Persons who are “show-offs” do not make good McKenzie friends. Persons who are confident that they know the law do not make good McKenzie friends. If you want someone who is knowledgeable about the law, get a lawyer to represent you. The function of a McKenzie friend is different. He or she exists to assist you, not to act as your lawyer. Finally, a person who may be required to give evidence in front of the court should not act as your McKenzie friend.

A level-headed, reasonably educated person makes an excellent McKenzie friend. In addition, there is nothing stopping you from having more than one McKenzie friend. One could help you prepare the paperwork for your case; another could accompany you to court. Please remember you can only have one McKenzie friend sit with you during the court hearing. Other friends may sit in the main body of the courtroom.


Just Being There

The most important contribution a McKenzie friend can make is support. Going to court can be intimidating. The self-representing person needs someone by his or her side. Beyond support, here are some ways a McKenzie friend can help. Remember, a McKenzie friend may not be able to do all these things.

Attending Legal Aid or Pro Bono Clinics

Self-representing persons will need legal advice. The McKenzie friend can attend legal clinics with the self-representing person. A second pair of eyes and ears can be useful. Many people are nervous when they see a lawyer. Ask the lawyer if a McKenzie friend can sit in. Some lawyer interviews are not appropriate to have a friend sit in with you.

Reading Self-Help Material

Written material exists to help self-representing persons. A McKenzie friend can read and explain it to a self-representing person. Some people have literacy problems. Even those with no literacy problems can benefit from having someone else read over the material. Written self-help material can be quite expensive.

Preparing Court Documents

An important element of the court hearing is the preparation of court documents, including affidavits. Here, too, the McKenzie friend can help. A self-representing person may not be good at writing. A McKenzie friend who is a good writer can help. At least the McKenzie friend can proofread the material.

Attending Sample Court Hearings

Attend a court hearing on a day before your case is actually heard. The self-representing person can do this along with the McKenzie friend. This can give you an idea of what to expect. During this time, it might be a good idea to check out the local eating establishments for the day of the court hearing. On the day of the hearing, you do not want to spend much time looking for a place to eat. You want something quick, light and nearby. The McKenzie friend and self-representing person may be discussing the case over lunch, depending on the court schedule that day.


A McKenzie friend can help the self-representing person prepare for the court hearing. This friend can read over all the court documents and help the self-representing person prepare the presentation to the court. Are the important points being covered? Is the presentation clear and simple?

The Court Hearing

The day of the hearing is when the McKenzie friend shines. Here are some of the ways a McKenzie friend can help: –

  • The McKenzie friend can help locate the courtroom.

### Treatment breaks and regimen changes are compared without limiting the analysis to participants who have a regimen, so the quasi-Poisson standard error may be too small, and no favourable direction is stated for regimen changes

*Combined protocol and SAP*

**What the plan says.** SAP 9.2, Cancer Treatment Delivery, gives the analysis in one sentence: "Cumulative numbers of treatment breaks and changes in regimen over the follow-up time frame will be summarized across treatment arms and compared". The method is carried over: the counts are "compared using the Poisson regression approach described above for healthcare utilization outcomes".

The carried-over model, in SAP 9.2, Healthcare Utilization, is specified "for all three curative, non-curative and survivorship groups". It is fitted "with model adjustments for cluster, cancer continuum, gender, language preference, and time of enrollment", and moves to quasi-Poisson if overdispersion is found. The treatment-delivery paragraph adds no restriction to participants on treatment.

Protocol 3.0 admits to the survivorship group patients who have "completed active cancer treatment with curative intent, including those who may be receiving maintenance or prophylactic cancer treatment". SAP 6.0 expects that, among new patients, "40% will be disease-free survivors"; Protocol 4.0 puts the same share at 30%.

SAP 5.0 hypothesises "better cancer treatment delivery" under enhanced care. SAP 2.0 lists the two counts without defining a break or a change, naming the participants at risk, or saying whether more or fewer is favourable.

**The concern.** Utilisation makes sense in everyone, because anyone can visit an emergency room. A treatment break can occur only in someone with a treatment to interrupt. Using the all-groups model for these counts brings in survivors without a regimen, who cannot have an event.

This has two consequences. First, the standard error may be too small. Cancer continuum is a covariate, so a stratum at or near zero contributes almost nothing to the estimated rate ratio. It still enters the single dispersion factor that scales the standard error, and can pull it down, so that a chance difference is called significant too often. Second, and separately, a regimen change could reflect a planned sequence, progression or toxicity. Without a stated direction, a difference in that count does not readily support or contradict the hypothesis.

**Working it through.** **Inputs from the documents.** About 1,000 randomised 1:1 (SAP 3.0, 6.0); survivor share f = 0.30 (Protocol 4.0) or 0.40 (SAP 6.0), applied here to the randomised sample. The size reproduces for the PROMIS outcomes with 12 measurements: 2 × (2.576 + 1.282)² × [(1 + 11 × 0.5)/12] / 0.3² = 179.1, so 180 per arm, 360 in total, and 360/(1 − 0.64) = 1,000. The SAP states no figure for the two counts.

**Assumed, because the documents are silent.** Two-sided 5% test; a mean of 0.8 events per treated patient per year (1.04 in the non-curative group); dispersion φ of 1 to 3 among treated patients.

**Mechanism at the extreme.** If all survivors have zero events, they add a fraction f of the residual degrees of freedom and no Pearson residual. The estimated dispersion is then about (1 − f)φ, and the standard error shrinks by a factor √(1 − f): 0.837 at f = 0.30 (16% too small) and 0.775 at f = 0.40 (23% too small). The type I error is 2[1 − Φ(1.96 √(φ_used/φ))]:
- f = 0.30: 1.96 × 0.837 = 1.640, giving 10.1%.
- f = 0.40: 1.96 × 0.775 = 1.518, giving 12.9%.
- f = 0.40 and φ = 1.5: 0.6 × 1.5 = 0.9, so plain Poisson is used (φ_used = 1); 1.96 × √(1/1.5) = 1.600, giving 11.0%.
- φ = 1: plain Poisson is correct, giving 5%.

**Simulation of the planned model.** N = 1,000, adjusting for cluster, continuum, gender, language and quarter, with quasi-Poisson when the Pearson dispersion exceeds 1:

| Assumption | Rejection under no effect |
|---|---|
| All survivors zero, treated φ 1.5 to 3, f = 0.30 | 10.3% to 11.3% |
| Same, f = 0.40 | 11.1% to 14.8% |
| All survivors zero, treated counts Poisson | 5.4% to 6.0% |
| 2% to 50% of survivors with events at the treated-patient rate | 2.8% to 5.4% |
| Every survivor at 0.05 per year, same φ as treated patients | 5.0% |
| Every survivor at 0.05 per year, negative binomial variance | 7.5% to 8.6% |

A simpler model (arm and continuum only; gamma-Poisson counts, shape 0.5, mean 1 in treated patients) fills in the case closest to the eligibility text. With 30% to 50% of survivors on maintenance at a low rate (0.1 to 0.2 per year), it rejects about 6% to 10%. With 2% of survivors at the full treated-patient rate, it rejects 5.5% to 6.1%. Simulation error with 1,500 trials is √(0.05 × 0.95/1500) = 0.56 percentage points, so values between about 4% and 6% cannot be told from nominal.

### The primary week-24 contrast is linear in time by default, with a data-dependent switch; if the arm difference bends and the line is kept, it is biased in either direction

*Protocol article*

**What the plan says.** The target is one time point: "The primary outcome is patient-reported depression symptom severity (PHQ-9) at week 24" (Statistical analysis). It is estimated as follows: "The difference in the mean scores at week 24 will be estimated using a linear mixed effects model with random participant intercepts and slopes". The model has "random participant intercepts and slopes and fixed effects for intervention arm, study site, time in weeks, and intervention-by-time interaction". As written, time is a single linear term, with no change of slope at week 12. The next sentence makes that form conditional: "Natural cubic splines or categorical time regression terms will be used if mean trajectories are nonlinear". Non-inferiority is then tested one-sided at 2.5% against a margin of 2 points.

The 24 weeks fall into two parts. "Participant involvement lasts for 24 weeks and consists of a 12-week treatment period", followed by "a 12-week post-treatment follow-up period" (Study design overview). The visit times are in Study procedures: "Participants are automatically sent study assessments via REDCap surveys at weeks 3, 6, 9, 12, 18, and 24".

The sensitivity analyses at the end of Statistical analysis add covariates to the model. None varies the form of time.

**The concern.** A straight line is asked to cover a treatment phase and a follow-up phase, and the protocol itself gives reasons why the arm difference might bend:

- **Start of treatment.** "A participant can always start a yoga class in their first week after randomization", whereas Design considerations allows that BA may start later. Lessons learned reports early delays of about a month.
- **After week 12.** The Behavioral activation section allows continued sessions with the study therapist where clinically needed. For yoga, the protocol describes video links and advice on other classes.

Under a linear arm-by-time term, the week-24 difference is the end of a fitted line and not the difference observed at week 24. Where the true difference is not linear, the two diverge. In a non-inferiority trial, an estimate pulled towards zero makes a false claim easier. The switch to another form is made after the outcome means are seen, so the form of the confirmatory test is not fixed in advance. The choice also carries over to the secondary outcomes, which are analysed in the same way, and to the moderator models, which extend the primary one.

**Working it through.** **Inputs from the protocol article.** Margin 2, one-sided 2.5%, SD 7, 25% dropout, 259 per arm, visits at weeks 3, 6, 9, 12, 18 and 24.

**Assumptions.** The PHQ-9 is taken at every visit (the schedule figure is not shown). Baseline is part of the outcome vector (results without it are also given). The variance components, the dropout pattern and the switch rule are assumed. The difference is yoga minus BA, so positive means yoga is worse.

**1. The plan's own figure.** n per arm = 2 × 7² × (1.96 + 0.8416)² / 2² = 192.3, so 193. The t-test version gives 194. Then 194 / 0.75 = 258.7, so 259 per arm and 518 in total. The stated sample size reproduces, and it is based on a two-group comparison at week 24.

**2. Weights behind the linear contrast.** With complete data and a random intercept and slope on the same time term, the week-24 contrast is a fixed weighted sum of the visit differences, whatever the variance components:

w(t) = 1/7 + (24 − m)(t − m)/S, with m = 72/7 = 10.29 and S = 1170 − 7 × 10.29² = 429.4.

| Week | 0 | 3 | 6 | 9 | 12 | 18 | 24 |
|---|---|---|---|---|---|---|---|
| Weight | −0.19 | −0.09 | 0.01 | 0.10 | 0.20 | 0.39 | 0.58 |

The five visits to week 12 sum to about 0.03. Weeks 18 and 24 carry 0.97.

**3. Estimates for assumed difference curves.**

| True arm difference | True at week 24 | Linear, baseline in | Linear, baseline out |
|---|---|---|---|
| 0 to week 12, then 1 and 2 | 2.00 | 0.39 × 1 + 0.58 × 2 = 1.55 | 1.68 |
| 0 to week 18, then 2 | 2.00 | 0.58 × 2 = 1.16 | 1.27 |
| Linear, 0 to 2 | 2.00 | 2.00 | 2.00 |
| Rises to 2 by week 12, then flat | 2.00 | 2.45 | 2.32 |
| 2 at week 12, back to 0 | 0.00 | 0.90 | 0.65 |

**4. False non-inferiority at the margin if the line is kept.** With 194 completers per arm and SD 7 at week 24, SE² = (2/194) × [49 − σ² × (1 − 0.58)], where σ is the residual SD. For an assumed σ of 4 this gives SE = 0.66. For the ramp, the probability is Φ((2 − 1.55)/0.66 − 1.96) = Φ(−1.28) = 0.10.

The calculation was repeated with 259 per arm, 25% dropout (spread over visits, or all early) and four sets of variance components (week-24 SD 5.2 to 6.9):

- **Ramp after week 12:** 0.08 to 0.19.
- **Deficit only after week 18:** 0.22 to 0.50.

• The McKenzie friend can ensure you keep to your notes or time schedule during your presentation. The best way to do this is to pass a note or quietly whisper in the person’s ear.
  • The judge may ask where certain material is (court documents). The self-representing person may not be able to find it. The self-representing person can always say to the court, “Your honour, I can’t find it right away. I will ask my friend to find it.” The self-representing person can always point out the material to the judge later. (A McKenzie friend should always have copies of court documents).
    The McKenzie friend can monitor the body language of the judge. Judges sometimes telegraph their views of the case by body language. A McKenzie friend can monitor better than a self-representing person. For example, the self-representing person may be too much hammering a point in their argument. The judge may become frustrated because the self-representing person is not moving along to the next point. A McKenzie friend can draw this to the attention of the self-representing person.
  • A McKenzie friend can keep notes as the matter proceeds in court.
    The court hearing for your case may have a break. There are breaks in the morning or afternoon sessions. During the break, the McKenzie friend can go over the presentation so far, pointing out matters that have been left out or things that should be clarified.
  • At the end of the self-representing person’s presentation, the self-representing person should always turn to the McKenzie friend to see if any final comments should be made.

The McKenzie friend must be careful not to overdo it. A little bit of note passing and whispering in the ear is okay. However, if it becomes persistent, the McKenzie friend will annoy the judge and go outside of the role of the McKenzie friend.


This guide may contain inaccurate or misleading information. Its authors, its contributors, its editors and the distributors of this guide are not responsible: –

  • for the completeness or accuracy of the information contained in this guide; or
  • for any form of damages or monetary loss caused by or attributed to the use of this guide and, without limiting the foregoing, including claims based on negligence or breach of contract.